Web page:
The issue came up recently in the teacher credential class that I teach concerning procrastination and the benefits of working under pressure. Sure, we all work harder when we know a deadline is approaching, and hard work produces better results. But the more we can do as teachers to eliminate procrastination both in our students and in ourselves the better and more effective educators we will become. Part of that is recognizing the importance and value of review and reflection as part of the creative academic process when we design our assignments, and building in “think time” for our students.
In production classes we use the pre-production, production, and post-production model. Students should schedule an equal amount of time for each of these three steps. The pre-production step includes brainstorming and writing, usually in small groups. The production step includes creating the actual project as designed during pre-production. The post-production step includes editing, refining, and polishing the final product. Most students hate the pre-production step, and want to jump right into production. This is like going on a car vacation without a map of how to arrive at your destination. And too often post-production suffers from lack of remaining time.
This same model can easily be applied to any subject taught or project assigned in any class at any educational level. The three steps can be simplified into: planning, applying, and revising. The key to success is making sure that ample time is budgeted to each step in order to insure the deadline is met. Too often students have difficulty getting started. They have lots of good ideas, but trust few of their ideas to actually work. Once students set their project into motion a lack of disciplined time management leaves little time left over for the editing and polishing.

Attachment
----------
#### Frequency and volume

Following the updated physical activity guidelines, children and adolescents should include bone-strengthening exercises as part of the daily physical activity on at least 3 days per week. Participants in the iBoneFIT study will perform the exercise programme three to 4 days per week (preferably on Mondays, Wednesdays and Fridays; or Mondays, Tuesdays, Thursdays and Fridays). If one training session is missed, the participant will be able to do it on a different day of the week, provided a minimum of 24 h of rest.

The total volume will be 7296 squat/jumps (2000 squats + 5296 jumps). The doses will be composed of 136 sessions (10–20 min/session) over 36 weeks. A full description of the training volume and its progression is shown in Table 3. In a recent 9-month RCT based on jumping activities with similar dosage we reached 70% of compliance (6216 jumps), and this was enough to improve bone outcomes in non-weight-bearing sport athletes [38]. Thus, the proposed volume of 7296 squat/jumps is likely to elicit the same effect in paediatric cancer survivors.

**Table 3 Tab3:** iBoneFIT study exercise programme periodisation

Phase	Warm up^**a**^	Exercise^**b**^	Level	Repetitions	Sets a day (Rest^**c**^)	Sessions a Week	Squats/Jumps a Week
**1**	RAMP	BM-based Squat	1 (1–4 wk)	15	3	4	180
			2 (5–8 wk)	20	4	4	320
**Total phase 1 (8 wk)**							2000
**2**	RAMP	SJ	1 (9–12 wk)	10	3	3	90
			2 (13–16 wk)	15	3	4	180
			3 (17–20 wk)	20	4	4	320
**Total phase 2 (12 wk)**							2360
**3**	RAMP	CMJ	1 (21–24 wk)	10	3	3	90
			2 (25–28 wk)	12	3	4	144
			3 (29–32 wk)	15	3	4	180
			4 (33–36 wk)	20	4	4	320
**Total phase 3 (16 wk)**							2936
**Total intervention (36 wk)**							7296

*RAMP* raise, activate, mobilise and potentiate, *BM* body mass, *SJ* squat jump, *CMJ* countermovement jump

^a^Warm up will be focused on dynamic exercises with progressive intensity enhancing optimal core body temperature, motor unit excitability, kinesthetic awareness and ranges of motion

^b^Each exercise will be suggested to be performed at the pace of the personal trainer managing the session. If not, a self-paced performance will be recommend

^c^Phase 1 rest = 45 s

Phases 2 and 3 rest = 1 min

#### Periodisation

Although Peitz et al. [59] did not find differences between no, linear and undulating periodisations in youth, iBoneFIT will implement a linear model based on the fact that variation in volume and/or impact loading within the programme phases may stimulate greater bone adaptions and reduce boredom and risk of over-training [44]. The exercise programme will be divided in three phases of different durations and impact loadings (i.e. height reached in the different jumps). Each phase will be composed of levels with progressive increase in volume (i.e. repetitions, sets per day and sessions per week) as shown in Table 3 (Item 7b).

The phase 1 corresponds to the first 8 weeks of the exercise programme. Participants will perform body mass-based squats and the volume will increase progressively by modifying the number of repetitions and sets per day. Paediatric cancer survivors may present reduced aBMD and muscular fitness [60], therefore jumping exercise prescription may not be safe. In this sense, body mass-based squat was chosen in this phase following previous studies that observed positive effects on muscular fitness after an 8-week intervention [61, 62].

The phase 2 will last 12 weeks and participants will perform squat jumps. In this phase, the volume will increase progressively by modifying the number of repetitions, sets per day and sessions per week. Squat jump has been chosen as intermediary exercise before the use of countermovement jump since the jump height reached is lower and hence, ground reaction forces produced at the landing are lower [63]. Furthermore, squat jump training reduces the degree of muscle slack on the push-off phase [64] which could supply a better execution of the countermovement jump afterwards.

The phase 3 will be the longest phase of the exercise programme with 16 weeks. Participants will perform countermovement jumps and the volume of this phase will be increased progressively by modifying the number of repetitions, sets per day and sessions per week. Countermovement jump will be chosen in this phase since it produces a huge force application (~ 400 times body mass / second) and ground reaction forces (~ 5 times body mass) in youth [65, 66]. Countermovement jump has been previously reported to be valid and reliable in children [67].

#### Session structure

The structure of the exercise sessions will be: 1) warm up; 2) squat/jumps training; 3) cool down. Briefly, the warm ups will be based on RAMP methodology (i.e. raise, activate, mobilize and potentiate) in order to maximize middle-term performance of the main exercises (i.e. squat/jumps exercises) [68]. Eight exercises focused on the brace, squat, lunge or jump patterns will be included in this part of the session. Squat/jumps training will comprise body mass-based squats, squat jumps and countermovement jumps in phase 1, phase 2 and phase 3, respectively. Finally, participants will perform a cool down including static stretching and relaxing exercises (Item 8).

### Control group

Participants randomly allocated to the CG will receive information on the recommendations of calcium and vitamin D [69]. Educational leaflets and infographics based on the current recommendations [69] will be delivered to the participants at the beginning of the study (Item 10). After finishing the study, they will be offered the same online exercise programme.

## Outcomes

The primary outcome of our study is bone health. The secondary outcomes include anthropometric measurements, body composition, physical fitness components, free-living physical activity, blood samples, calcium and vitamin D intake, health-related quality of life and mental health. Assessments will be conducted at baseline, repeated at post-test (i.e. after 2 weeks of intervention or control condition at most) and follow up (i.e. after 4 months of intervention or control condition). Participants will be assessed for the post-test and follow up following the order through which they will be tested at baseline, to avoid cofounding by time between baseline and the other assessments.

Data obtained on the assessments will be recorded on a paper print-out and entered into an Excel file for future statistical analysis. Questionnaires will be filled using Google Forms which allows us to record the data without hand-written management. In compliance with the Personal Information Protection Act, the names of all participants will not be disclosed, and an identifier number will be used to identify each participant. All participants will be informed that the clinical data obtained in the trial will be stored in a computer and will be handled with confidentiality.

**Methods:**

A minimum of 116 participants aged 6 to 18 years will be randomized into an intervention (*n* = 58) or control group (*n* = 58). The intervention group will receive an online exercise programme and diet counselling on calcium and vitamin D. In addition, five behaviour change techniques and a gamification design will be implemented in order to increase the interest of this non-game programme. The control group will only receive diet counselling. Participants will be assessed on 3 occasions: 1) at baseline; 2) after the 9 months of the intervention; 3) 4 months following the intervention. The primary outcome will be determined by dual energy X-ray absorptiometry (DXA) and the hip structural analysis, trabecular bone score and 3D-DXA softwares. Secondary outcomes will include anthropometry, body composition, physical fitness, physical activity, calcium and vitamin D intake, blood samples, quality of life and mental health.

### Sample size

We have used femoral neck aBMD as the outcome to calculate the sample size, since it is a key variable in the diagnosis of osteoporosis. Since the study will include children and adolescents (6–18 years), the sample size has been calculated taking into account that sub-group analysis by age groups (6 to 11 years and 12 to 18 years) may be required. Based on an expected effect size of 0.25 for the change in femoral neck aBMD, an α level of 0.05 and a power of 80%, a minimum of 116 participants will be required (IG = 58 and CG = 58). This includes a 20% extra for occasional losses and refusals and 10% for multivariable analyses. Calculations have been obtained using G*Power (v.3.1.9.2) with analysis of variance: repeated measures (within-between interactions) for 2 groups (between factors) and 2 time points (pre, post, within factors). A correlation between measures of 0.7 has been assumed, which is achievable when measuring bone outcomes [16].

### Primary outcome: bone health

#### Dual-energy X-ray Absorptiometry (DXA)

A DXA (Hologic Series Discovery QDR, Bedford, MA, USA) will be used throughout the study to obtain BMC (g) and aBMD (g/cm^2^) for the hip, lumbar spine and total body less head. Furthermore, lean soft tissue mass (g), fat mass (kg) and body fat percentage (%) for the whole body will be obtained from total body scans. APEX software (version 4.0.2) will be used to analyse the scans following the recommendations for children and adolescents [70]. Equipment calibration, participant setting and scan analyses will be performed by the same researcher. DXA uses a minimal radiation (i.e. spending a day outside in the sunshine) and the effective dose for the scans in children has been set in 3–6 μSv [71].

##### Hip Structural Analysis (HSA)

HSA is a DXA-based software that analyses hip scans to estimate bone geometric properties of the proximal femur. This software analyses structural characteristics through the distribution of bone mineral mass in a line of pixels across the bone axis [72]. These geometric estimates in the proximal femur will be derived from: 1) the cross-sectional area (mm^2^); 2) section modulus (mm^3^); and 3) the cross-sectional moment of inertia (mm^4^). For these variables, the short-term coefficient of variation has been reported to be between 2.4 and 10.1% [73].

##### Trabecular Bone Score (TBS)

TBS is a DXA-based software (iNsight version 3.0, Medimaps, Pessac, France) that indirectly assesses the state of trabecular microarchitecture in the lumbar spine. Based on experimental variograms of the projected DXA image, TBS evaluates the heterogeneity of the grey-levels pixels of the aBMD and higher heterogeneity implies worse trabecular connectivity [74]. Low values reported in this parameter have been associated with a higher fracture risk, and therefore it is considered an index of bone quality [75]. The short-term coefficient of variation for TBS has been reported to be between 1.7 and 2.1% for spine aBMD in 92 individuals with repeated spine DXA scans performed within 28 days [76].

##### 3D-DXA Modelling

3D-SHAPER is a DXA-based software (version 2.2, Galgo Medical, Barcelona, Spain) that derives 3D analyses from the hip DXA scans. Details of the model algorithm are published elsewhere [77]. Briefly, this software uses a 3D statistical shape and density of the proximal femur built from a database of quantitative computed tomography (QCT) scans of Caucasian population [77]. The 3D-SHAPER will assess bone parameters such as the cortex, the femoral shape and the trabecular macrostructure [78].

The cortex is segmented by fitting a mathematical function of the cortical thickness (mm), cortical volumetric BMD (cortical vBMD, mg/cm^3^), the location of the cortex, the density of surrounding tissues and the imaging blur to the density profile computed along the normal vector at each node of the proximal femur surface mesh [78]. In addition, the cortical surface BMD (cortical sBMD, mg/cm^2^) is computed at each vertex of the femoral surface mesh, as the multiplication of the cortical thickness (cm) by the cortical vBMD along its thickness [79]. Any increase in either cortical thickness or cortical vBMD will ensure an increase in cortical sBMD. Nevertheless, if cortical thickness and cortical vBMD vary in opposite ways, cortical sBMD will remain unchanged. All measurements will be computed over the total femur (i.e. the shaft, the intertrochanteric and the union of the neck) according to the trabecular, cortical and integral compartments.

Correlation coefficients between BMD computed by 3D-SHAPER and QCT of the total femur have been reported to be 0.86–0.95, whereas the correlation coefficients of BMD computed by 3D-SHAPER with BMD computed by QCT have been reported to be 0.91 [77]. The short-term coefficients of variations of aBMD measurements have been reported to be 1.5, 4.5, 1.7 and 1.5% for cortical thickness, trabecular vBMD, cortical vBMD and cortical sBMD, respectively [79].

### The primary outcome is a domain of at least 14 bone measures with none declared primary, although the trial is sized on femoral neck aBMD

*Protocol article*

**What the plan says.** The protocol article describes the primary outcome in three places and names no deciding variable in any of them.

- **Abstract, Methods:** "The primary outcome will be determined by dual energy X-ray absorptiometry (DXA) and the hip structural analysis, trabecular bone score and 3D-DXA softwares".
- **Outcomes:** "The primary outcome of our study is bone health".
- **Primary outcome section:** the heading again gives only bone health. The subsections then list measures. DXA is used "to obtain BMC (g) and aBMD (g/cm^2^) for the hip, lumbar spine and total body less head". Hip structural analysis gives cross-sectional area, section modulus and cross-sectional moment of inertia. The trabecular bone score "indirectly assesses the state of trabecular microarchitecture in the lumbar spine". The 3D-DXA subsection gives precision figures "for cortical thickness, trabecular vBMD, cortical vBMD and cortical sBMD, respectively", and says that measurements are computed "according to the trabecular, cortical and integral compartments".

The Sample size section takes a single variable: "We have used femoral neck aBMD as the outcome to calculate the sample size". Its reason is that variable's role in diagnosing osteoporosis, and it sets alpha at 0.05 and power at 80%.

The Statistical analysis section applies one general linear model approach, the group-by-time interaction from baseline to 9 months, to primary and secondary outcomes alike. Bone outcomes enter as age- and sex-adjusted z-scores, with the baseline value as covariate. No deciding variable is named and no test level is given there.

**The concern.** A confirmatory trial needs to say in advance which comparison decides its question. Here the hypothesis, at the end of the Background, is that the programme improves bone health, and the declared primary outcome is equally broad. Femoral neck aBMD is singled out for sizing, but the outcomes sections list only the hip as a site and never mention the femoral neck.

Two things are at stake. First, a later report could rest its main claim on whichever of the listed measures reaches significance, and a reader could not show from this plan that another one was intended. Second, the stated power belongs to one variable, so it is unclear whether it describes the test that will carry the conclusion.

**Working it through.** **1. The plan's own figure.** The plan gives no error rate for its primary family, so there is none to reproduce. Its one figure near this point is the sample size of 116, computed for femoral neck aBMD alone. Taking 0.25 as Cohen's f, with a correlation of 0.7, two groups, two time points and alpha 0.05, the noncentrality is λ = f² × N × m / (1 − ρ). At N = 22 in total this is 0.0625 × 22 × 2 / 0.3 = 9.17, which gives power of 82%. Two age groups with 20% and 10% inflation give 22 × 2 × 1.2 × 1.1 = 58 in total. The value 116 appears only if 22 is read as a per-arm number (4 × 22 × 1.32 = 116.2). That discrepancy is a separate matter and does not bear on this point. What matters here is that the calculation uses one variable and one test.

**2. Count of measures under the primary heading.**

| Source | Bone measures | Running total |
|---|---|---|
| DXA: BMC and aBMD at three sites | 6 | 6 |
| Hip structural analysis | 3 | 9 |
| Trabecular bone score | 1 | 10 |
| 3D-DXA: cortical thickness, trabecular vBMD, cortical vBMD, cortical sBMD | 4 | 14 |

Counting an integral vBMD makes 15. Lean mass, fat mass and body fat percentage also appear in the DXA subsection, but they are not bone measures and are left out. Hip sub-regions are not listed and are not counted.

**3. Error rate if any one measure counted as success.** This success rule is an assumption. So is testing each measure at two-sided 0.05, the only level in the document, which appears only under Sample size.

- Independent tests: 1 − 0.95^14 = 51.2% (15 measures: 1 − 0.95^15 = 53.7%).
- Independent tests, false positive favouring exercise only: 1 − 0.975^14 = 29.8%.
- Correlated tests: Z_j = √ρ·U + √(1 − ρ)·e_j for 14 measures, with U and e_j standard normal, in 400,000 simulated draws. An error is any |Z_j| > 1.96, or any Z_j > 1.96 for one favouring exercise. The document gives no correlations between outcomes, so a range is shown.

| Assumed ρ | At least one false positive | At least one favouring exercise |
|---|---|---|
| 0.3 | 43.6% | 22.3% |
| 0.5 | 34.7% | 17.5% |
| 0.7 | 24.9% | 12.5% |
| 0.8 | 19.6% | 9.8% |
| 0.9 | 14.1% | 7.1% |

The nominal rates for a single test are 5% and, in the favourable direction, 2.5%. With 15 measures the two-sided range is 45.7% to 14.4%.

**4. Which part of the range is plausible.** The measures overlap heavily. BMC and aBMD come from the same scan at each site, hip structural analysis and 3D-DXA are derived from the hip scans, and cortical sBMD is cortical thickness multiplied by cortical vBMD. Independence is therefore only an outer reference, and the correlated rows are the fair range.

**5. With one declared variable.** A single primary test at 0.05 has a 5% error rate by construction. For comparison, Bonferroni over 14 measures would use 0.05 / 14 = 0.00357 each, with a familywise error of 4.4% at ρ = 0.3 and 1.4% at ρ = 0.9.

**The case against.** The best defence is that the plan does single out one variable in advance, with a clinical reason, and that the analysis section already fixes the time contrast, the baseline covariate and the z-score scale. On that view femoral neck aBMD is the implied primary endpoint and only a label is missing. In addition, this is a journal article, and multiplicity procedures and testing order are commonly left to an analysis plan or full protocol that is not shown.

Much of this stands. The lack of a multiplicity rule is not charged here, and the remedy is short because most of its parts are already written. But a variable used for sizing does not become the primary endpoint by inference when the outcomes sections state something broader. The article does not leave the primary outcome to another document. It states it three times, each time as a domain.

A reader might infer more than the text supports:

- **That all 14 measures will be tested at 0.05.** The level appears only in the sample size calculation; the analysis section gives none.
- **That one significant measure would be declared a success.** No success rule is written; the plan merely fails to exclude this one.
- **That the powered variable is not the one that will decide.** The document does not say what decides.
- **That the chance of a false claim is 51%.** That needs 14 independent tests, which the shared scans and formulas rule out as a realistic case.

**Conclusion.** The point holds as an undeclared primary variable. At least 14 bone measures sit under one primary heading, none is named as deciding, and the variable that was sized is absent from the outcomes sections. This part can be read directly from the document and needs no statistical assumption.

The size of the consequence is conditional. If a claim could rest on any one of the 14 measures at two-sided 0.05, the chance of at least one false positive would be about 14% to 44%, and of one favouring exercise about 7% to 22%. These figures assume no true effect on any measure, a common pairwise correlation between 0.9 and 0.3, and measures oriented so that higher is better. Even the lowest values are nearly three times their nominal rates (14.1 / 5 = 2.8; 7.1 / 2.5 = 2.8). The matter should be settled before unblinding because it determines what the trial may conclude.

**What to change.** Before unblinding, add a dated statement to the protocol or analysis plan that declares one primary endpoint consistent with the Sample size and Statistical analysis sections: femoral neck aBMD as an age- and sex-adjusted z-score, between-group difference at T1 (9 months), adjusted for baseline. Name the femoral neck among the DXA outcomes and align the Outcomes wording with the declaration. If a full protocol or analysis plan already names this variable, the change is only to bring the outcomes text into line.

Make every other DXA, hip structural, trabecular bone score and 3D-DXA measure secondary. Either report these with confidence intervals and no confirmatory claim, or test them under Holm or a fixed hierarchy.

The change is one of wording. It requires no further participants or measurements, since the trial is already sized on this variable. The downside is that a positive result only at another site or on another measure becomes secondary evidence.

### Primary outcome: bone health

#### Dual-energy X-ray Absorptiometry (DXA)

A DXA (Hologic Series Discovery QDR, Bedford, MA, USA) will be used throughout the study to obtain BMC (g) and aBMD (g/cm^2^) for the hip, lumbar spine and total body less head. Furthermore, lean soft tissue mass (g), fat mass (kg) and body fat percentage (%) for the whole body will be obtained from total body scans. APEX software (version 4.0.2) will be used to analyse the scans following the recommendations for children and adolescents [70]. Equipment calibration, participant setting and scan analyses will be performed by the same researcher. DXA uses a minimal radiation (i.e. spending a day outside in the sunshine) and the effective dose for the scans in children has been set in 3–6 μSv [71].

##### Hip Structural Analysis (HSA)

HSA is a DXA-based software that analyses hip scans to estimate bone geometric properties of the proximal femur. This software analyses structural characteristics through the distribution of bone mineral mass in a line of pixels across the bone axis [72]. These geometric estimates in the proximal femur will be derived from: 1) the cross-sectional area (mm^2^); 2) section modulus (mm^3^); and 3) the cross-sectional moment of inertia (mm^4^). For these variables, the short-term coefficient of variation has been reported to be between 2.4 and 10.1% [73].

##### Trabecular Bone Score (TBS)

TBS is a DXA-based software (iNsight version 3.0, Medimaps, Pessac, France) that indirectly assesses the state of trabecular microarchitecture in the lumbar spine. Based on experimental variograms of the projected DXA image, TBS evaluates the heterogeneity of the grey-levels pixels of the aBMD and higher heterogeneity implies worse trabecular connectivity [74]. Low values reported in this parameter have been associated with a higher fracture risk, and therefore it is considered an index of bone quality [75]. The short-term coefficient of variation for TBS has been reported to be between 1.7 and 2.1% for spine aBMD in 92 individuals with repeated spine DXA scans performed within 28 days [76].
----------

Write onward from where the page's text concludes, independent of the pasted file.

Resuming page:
That is where procrastination hurts the most: not allowing enough time to work out the finer details. Once the production process is complete, students need to pause, relax, and reflect, before beginning the revising process. Just because the project is not in the forefront of the students’ thinking does not mean that their brains are not still working on it in the background. In fact, some of my best ideas on making improvements to a project have come up when I am not actively working on that project. It’s that think time that makes the difference to the end result.
But we eliminate any chance of taking advantage of think time if we have procrastinated so badly that the best we can do is simply finish with “something.” Sometimes that is necessary, but always it is unfortunate. Teachers need to structure their assignments and their classes so that students can take advantage of the benefits think time adds to their work. Strict and regular deadlines throughout the production process that build in think time are a great way to make sure students not only learn excellent time management, but also a process that encourages them to produce their very best.